Much like Brian Meckler’s article, “Bottom Line Branding,” I have often wondered, “What truly motivates people to buy or not to buy wearable merchandise with a logo?” I have even discussed the topic with random strangers as my own survey of sorts. So this time I figured I would do some real reconnaissance on the psychology behind logos and merchandise.

It turns out, it’s all about the snob factor. Yup. Snobs.

“Snob appeal is often an element of branding as companies try to create an image of quality and desirability to surround their products,” said Dennis Hartman, an contributor. Basically, people want other people to notice that they took that expensive trip or partied like a rock star last night.

Now, there are some people, especially here in the Midwest, who shun the logo and dare to go bare. And that generally has to do with the fact that we too are watching our bottom line.

So let’s take a closer look at how powerful branding can affect our merchandising decisions:

1. Function Over Form

To most people in the Midwest, we ask ourselves: Is it functional? Does it have multi-purpose? How long will it last? For other parts of the country, logos appear to be more impressive to the masses, and that’s why there is so much competition for elitists’ dollars. This is the theory of 360 Degree Luxury: “If customers are spending large amounts of money on clothes, they should also be willing to buy bags and belts that are similarly expensive,” Hartman said.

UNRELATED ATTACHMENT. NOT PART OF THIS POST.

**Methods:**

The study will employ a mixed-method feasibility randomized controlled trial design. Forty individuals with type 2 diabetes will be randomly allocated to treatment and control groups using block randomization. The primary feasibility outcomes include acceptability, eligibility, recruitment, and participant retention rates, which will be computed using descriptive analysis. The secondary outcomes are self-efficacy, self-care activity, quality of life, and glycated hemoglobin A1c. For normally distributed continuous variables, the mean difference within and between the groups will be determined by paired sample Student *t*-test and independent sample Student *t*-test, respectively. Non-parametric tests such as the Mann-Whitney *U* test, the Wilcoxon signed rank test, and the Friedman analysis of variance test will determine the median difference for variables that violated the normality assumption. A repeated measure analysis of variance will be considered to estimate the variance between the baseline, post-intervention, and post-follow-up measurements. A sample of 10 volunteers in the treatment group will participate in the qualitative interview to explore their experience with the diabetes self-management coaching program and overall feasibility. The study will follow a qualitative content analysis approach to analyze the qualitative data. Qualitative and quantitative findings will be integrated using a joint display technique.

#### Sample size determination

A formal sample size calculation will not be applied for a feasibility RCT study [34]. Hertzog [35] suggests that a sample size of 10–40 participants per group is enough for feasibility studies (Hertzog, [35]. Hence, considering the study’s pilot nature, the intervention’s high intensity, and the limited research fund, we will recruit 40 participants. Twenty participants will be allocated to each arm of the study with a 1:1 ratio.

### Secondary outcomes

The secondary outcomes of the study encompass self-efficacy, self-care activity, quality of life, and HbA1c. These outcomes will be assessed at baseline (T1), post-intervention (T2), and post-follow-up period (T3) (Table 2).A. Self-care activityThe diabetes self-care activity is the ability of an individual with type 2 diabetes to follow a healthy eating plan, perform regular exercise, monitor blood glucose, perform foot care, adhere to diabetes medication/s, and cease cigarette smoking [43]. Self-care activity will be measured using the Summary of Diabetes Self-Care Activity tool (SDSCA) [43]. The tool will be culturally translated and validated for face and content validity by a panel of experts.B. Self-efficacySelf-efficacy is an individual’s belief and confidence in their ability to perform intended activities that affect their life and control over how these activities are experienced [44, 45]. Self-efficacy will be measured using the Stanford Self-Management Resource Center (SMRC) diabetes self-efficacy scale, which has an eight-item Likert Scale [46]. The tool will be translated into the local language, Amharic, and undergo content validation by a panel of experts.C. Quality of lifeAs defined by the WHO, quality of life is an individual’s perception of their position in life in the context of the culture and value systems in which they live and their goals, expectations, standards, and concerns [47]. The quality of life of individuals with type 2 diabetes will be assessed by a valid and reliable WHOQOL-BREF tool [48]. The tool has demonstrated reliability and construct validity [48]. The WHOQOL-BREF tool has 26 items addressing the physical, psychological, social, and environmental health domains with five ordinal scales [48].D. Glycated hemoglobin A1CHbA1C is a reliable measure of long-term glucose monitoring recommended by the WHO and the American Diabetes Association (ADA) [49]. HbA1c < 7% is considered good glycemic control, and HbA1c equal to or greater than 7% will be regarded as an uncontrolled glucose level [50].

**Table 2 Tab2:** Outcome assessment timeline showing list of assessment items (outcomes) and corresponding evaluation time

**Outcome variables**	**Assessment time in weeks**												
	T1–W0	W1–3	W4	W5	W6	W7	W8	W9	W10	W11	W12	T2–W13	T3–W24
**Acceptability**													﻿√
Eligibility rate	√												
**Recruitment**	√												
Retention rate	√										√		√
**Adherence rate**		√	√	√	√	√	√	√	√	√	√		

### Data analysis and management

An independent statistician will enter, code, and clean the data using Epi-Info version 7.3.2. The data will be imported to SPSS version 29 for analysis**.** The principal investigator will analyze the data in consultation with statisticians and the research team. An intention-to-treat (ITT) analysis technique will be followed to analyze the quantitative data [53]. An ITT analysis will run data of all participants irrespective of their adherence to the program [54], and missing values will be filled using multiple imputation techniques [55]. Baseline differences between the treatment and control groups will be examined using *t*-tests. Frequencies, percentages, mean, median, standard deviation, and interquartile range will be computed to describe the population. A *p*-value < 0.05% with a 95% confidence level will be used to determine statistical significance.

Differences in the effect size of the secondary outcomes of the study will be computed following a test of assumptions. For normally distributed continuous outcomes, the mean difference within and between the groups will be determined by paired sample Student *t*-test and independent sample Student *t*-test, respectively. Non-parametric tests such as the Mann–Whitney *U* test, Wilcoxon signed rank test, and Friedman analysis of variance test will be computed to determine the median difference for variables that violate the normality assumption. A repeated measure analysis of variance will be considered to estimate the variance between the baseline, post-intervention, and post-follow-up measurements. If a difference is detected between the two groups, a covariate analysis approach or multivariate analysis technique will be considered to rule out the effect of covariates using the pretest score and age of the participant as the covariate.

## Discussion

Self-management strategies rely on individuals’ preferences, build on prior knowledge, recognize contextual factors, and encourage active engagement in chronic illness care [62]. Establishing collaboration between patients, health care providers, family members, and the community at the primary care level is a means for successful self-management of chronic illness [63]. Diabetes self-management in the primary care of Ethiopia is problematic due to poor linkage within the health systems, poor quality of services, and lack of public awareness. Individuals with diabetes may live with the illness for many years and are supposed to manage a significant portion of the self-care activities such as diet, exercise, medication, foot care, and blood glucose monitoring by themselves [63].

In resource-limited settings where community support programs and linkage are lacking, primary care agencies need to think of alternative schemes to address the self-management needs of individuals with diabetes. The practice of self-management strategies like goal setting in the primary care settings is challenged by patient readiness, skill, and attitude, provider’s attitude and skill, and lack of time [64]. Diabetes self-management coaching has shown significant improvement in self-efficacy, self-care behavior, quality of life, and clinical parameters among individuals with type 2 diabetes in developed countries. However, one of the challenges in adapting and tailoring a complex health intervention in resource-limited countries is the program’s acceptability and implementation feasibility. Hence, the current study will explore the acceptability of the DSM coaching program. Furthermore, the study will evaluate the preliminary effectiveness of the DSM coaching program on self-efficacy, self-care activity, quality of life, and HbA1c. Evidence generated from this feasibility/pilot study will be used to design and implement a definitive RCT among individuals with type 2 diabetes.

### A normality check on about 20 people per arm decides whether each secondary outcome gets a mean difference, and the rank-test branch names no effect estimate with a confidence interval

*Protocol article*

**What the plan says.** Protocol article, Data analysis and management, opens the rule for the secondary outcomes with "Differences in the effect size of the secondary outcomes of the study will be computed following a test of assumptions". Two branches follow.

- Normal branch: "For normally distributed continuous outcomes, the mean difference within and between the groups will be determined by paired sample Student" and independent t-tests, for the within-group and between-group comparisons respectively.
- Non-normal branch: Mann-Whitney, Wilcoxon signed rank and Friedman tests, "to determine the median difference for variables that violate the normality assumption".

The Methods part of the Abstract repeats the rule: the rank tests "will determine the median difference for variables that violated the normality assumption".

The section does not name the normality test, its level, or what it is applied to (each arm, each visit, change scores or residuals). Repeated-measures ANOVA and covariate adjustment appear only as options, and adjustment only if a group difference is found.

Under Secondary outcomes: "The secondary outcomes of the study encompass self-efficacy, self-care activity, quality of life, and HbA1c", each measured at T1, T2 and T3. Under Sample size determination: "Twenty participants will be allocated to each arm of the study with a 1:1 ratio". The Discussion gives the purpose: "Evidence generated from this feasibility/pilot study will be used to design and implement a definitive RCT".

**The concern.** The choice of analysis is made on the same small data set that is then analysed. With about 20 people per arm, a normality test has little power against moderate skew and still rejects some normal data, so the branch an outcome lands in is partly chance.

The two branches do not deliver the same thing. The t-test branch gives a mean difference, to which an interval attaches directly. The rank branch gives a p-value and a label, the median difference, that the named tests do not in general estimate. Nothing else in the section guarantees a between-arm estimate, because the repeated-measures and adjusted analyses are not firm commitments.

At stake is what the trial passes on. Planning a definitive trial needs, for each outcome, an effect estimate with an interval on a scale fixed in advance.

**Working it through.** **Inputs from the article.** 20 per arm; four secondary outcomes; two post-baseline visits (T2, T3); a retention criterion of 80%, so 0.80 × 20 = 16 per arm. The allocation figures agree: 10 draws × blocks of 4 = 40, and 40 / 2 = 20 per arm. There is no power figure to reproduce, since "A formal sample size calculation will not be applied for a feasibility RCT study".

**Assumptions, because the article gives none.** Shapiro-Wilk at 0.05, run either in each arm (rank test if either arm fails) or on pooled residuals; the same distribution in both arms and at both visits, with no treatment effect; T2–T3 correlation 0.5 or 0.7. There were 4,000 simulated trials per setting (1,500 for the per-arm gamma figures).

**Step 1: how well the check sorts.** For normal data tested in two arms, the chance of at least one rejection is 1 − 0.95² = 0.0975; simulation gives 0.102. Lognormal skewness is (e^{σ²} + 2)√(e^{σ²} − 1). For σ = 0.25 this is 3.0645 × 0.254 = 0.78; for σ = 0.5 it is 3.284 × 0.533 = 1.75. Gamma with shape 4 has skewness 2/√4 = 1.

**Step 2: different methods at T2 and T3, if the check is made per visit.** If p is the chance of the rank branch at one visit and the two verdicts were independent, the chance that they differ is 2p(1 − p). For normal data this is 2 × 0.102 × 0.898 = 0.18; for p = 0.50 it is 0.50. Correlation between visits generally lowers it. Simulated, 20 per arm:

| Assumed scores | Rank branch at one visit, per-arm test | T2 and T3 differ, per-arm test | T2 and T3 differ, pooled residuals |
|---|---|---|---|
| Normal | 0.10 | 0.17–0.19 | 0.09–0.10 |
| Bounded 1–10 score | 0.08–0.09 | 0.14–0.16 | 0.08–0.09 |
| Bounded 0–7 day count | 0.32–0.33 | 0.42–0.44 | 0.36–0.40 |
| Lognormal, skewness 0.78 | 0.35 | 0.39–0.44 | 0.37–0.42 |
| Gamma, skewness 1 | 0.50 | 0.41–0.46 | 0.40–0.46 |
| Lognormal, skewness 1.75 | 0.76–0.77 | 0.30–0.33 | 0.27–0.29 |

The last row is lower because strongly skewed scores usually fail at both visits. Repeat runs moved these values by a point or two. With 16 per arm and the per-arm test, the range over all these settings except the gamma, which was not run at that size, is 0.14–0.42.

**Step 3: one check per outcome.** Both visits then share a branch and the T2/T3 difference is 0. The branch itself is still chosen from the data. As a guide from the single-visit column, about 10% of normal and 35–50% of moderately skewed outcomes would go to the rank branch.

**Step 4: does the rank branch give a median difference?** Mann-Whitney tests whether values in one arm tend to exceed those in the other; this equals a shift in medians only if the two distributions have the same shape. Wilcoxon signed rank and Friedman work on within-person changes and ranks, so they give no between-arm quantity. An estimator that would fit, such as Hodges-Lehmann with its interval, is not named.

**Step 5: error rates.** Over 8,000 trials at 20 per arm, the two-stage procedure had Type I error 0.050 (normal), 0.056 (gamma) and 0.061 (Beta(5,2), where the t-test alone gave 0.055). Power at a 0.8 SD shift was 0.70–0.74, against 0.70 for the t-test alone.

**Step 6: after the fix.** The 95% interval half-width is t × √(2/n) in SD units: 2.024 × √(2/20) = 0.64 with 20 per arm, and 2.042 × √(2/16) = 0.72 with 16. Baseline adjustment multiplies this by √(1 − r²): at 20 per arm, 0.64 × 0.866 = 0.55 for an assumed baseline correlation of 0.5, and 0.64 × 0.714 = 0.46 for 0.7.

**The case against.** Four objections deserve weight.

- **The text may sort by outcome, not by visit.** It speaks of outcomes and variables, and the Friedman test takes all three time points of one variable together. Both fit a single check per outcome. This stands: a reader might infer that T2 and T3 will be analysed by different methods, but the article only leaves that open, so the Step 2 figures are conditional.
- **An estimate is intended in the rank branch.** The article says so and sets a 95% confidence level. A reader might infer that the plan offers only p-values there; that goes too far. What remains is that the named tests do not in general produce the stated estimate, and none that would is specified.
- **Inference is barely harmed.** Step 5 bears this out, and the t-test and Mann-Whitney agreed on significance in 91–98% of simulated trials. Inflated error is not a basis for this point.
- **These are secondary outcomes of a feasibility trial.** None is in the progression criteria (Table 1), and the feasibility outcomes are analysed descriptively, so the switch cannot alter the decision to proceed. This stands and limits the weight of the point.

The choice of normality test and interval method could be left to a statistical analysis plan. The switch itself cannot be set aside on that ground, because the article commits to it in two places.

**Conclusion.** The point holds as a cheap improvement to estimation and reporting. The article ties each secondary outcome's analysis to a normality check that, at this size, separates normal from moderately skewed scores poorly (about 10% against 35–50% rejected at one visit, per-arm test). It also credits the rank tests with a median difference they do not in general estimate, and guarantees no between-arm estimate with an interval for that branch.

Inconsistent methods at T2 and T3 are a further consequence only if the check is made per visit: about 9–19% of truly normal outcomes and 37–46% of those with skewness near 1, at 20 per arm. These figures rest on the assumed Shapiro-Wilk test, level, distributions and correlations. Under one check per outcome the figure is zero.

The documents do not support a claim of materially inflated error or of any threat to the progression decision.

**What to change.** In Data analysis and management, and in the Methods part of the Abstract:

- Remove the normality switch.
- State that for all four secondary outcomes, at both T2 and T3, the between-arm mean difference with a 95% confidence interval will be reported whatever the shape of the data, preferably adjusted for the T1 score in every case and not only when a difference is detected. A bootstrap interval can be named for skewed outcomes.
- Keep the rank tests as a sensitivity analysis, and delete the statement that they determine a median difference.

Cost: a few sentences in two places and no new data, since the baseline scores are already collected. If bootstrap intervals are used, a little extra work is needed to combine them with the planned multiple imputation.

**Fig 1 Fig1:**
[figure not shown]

Let’s take a look at Coach and Guess purses. Your guess is as good as mine. For the thrifty shopper in me, I’d have to see the value in the materials instead of a certain letter on a clasp or fabric. Does it last longer and hold up better than, say, a no-name brand from Target or JC Penny? Perhaps, but I’m not into dropping hundreds of dollars on something that gets dropped on the car floor, the bathroom counter and the bar stool. But I do like items that hold up to years of wear and tear. I say, if you can find a high-quality, “elite” item at a discount – from an outlet mall or one from last season – that’s the time to invest in the brand you like.

2. Brand of the Free

This raises another question, why do people jump up and down and go crazy for a free T-shirt? At the Fargo Force hockey games, for example, the team mascot skates out with his T-shirt launcher and the crowd goes nuts for the potential freebies. Will you wear the T-shirt or use it just because it’s free? Chances are the size won’t fit, but you’ll give it away or wear it while working in the yard. Either way, the opportunity of getting something free is too much to pass up, and the brand gets seen by that many more people.

Many national chains, like Victoria’s Secret, have exclusive deals like, “Buy $75 worth of merchandise, and get a free Victoria’s Secret tote bag. (Limited quantities.)” Most people don’t generally like to advertise what kind of underwear their sporting, but it’s an upscale name that will get you noticed. It’s incentive to spend first and receive a branded reward in return. “This form of snob appeal is related to the marketing concept of exclusivity, which makes products seem more scarce than they actually are. Products with designations such as limited edition, exclusive and limited time suggest that only those who act quickly will have the chance to make a purchase, placing them in an elite category that excludes those who wait,” explained Hartman.

3. What’s in a Name?